Naam Japo

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Sikh beliefs
  • 1a. Simran (spiritual contemplation)
  • 1b. Sewa (selfless service)
  • 2. Three Pillars
    • 2a. Naam Japo (contemplating God's names) Meditating on God's naam to control your 5 evils to eliminate suffering and live a happy life.
    • 2b. Kirat Karo (work diligently) Earning/making a living honestly, without exploitation or fraud
    • 2c. Vand Chhako Sharing with others, helping those with less or those who are in need
  • 3. Five Thieves
    • 3a. Kaam (lust)
    • 3b. Krodh (anger)
    • 3c. Lobh (greed)
    • 3d. Moh (attachment, e.g. to material things or people)
    • 3e. Hankaar (ego, pride)
  • 4. Five Virtues

Nām Japō (Gurmukhi ਨਾਮ ਜਪੋ), Naam Japna, or Naam Simran refers to the meditation, vocal singing of hymns from the Sri Guru Granth Sahib or contemplating the various Names of God (or qualities of God), especially the chanting of the word Waheguru, which means "Wonderful Lord" representing the formless being the creator of all the forms and being omnipresent in all forms.[1] Singing of hymns generally is also referred to as Nām Jap, sometimes also called Nām Simran. Singing of hymns with musical accompaniment is generally referred to as Kirtan. While contemplating God's names a devotee is able to get nām, the divine connection with God. Nām is able to fulfill all desires and cleanse the mind of its impurities distress.[2] Through Nām the devotees are able to harness Godly qualities and remove the five thieves.[3]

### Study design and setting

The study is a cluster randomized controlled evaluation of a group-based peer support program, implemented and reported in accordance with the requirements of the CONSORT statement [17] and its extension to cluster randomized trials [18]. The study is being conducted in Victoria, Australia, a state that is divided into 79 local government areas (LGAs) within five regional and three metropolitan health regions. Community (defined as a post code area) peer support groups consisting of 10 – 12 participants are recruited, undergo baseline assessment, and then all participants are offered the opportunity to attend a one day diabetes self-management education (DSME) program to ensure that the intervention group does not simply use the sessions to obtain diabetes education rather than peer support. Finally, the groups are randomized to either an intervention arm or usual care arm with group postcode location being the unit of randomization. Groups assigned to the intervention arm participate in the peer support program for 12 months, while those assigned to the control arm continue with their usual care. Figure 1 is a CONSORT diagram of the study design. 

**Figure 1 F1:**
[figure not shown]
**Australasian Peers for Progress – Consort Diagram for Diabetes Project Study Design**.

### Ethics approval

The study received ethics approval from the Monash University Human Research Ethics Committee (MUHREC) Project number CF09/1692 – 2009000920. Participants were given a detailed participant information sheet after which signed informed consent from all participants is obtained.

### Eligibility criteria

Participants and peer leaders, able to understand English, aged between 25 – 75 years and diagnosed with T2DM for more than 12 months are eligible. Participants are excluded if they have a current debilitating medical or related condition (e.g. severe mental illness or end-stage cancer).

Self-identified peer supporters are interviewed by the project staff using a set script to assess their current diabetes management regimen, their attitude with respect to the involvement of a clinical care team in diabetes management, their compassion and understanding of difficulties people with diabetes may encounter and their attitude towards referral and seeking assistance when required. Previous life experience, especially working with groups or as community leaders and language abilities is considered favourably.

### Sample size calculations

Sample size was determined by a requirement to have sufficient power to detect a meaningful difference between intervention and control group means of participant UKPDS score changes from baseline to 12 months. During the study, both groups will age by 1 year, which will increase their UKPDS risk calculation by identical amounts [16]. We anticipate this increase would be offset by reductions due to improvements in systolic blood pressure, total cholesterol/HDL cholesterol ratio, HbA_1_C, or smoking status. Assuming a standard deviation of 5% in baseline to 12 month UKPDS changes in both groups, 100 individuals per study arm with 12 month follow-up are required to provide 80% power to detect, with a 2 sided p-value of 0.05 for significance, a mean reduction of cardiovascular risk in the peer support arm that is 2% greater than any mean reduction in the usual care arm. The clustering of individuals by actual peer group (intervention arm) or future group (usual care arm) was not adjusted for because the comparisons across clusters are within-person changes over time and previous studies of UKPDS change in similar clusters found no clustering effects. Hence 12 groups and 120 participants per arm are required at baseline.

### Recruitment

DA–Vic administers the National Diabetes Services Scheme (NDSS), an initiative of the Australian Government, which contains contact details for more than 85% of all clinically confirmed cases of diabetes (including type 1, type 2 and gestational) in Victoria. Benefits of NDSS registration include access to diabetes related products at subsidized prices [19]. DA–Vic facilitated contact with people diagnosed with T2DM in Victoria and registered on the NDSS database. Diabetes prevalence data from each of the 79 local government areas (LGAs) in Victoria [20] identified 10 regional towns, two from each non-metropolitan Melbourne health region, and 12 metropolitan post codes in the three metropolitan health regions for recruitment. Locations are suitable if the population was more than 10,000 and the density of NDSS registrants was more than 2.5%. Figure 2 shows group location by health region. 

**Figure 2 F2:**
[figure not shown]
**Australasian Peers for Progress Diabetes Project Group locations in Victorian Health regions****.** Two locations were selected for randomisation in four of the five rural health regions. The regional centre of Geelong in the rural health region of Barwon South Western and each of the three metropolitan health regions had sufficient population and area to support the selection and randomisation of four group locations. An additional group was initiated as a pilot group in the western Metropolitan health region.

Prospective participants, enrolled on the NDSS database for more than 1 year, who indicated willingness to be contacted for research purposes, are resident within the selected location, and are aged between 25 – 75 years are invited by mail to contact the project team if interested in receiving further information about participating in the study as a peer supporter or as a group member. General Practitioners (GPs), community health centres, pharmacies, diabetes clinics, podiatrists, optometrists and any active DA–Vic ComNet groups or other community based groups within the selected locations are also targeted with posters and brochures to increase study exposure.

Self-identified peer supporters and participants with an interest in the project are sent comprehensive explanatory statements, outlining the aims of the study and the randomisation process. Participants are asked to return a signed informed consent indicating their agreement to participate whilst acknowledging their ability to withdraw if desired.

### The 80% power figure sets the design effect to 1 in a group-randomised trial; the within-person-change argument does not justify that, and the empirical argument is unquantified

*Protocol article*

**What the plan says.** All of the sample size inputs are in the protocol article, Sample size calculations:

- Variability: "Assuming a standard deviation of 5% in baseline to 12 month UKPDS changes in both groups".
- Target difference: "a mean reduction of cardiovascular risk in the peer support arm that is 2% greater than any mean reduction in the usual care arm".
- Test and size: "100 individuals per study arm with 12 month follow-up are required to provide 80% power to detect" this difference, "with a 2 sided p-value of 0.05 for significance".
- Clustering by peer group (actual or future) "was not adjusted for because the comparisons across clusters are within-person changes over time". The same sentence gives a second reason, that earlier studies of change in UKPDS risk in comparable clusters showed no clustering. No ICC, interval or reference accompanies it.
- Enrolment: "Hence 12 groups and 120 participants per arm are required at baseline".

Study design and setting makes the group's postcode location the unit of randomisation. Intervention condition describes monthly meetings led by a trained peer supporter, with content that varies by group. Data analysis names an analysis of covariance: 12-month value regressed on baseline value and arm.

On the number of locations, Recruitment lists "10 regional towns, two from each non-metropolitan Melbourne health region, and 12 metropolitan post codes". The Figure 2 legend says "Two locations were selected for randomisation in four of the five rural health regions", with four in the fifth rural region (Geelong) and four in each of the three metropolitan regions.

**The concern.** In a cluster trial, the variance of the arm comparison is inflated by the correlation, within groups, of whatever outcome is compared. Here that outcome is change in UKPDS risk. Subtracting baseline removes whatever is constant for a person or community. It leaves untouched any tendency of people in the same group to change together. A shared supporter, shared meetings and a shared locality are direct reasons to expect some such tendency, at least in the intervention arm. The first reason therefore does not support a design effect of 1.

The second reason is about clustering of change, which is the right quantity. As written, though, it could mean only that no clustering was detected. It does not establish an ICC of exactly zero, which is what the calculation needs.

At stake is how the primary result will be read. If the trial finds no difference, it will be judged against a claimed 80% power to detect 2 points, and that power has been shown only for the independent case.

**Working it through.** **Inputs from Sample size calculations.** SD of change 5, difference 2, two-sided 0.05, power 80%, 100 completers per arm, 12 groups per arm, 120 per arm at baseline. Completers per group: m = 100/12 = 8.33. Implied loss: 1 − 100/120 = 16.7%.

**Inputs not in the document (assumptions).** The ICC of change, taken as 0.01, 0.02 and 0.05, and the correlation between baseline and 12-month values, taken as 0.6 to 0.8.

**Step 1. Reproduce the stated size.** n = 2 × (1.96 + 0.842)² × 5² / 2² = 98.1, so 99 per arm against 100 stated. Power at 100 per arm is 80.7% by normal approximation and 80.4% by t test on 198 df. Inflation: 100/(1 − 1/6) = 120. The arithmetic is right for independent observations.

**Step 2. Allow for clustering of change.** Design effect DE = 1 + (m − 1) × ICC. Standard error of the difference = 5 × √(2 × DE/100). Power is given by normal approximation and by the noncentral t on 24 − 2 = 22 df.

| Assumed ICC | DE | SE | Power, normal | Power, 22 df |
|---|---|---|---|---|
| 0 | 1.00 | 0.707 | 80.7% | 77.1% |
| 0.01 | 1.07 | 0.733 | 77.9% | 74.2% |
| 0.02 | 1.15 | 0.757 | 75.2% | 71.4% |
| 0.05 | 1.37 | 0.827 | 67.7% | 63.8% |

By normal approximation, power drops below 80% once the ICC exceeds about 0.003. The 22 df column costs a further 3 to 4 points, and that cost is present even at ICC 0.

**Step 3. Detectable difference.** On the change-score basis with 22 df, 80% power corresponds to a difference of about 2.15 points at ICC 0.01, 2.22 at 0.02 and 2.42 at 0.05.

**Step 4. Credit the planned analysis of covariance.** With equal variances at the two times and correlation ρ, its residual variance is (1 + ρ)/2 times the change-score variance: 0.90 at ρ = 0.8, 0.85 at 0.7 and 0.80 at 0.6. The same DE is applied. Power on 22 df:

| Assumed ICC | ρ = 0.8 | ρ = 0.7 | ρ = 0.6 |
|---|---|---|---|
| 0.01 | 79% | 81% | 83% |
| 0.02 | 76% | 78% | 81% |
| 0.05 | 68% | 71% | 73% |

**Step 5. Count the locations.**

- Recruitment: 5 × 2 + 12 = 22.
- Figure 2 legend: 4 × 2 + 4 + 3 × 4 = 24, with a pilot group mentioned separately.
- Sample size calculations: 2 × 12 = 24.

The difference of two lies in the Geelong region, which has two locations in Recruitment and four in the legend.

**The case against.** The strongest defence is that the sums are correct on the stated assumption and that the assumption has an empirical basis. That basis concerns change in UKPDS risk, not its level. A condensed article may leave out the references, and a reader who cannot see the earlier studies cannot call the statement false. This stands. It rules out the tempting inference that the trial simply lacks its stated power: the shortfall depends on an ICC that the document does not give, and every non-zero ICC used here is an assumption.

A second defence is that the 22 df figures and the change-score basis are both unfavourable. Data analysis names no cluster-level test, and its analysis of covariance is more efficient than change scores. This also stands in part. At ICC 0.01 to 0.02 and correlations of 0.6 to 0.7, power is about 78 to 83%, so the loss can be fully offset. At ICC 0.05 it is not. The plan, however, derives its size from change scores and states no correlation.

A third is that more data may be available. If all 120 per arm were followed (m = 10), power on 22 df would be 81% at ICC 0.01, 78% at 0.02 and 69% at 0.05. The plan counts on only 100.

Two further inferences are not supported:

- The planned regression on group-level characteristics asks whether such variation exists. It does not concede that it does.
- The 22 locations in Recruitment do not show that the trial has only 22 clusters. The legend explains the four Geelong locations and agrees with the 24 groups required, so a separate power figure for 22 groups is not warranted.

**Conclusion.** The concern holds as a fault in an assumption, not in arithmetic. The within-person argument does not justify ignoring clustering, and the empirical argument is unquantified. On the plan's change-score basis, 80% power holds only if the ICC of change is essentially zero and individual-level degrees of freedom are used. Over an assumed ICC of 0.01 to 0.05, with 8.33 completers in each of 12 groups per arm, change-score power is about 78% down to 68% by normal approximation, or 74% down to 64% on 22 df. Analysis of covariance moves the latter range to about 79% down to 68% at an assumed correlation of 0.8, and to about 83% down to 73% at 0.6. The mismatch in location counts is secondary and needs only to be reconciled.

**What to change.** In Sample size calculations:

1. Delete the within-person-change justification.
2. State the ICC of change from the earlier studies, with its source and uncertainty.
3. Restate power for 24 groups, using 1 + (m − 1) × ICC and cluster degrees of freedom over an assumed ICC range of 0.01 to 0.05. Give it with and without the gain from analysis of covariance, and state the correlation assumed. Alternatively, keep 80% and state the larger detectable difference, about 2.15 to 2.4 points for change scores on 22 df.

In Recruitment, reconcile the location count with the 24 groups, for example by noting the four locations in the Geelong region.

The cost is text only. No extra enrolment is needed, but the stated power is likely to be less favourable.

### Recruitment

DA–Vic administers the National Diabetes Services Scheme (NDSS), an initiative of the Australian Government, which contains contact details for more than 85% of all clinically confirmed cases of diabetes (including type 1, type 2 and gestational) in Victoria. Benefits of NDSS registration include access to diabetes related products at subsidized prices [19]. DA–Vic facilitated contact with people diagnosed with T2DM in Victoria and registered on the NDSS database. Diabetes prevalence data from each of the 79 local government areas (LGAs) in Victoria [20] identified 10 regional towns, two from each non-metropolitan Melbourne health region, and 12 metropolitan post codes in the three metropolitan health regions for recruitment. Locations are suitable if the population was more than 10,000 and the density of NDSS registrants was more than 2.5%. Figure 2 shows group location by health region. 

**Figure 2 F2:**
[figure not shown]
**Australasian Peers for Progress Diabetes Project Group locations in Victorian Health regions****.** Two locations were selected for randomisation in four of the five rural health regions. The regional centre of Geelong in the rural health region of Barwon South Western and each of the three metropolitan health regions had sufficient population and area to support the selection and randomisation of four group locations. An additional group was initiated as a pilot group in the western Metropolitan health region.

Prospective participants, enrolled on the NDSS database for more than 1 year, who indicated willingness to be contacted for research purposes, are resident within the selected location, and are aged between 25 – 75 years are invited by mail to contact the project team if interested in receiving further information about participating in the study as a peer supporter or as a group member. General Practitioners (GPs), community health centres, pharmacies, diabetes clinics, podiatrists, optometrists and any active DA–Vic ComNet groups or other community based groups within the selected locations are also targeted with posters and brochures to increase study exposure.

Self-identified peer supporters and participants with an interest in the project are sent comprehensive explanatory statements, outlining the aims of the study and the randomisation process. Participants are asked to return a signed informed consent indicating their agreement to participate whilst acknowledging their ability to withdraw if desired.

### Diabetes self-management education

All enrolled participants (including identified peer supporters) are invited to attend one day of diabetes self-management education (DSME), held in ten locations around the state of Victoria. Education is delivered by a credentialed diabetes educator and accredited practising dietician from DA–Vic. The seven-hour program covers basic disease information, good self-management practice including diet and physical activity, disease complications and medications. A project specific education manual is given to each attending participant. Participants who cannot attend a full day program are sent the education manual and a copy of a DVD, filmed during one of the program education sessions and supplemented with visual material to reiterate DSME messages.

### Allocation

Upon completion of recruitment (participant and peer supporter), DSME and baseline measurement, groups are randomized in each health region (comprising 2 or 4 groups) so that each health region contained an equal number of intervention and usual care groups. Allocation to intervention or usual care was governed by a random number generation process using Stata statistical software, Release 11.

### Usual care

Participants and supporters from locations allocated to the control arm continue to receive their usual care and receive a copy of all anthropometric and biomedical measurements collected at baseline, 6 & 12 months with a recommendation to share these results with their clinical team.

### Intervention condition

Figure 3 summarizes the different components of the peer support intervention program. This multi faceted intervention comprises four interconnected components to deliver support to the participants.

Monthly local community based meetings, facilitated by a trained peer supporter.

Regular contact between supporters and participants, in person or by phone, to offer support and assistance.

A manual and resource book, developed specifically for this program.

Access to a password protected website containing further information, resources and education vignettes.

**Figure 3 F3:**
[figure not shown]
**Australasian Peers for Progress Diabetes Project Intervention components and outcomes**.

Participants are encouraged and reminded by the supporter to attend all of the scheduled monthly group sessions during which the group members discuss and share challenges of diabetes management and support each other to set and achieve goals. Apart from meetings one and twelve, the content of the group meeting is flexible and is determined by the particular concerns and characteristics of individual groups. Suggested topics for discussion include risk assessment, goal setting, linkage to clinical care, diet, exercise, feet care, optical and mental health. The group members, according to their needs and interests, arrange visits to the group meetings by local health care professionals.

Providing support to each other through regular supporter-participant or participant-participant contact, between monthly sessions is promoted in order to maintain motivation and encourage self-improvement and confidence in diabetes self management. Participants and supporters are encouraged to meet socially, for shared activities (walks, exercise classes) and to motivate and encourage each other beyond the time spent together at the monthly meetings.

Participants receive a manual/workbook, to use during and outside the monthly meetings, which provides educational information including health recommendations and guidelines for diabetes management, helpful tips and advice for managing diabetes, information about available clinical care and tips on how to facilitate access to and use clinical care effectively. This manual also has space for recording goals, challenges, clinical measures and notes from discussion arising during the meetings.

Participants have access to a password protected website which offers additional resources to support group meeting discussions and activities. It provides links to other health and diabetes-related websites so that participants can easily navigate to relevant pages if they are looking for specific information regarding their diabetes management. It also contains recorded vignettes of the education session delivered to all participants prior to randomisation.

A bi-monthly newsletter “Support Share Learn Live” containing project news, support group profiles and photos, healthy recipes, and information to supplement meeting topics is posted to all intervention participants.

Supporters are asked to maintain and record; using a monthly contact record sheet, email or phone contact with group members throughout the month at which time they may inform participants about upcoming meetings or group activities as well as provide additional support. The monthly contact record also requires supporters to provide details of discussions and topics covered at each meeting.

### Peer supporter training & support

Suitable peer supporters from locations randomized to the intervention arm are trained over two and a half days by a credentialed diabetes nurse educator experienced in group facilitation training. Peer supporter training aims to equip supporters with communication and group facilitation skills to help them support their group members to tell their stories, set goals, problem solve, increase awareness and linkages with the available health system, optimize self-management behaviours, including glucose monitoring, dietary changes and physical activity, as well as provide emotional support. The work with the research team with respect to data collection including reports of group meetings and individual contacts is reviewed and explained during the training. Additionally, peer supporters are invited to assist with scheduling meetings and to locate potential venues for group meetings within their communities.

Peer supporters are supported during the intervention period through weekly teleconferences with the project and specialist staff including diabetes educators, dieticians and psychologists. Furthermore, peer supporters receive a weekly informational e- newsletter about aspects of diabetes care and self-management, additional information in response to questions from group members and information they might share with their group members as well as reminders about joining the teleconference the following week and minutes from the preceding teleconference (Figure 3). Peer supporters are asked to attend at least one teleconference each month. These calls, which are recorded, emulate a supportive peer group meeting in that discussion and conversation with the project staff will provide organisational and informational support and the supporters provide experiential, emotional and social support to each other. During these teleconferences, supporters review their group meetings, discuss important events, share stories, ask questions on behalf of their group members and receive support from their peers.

Nām Japna requires the remembrance of God or the Akal Purkh, the supreme formless power that is timeless and deathless,[4] by repeating and focusing the mind on God's various names or qualities. Some of the names of Gods can be found in the Mul Mantar, which is repeated throughout the Guru Granth Sahib, and also found in Guru Gobind Singh's Jaap Sahib, which contains 950 names of God.[5] The guideline in the Rehat Maryada of Guru Gobind Singh demands that the Sikh engage in Naam Simran as part of his or her daily routine.

Nām Japō is one of the Three pillars of Sikhism, along with Kirat karō and Vaṇḍ chakkō. Critical importance is given to the meditation in the Guru Granth Sahib as the way in which humans can conquer ego, greed, attachment, anger and lust, together commonly called the Five Evils or Five Thieves and to bring peace and tranquility into ones mind. The Sikhs practice both the quiet individual recitation of Naam in ones mind, commonly called Naam Simran, and the loud and communal recitation of Naam, called Naam Jaap. However, this is not a strict definition of these phrases.

Guru Ji says in the Guru Granth Sahib:

With my hands I do God's work; with my tongue I sing God's Glorious Praises.

With my feet, I walk on the Path of my Lord and Master. ((1))
It is a good time, when I remember Him in meditation.
Meditating on the Naam, the Name of the Lord, I cross over the terrifying world-ocean. ((1)(Pause))
With your eyes, behold the Blessed Vision of the Saints.
Record the Immortal Lord God within your mind. ((2))
Listen to the Kirtan of God's Praises, at the Feet of the Holy.
Your fears of birth and death shall depart. ((3))
Enshrine the Lotus Feet of your Lord and Master within your heart.

Thus this human life, so difficult to obtain, shall be redeemed. ((4)(51)(120))[6]
—Guru Granth Sahib, page 189

See also[edit]

References[edit]

  1. ^ Mosher, Lucinda (2005). Faith in the neighborhood: Praying: The Rituals of Faith. Church Publishing, Inc. ISBN 9781596271555. 
  2. ^ Singh, Harjeet (2009). Faith & Philosophy of Sikhism. Gyan Publishing House. p. 55. ISBN 9788178357218. 
  3. ^ Singh, Harjeet (2009). Faith & Philosophy of Sikhism. Gyan Publishing House. p. 55. ISBN 9788178357218. 
  4. ^ Abstracts of Sikh Studies, Volume 6. the University of Michigan: Institute of Sikh Studies. 2004. p. 95. 
  5. ^ Singh, Prithi Pal (2006). The History of Sikh Gurus. Lotus Press. p. 176. ISBN 9788183820752. 
  6. ^ Srigranth.org (text in red)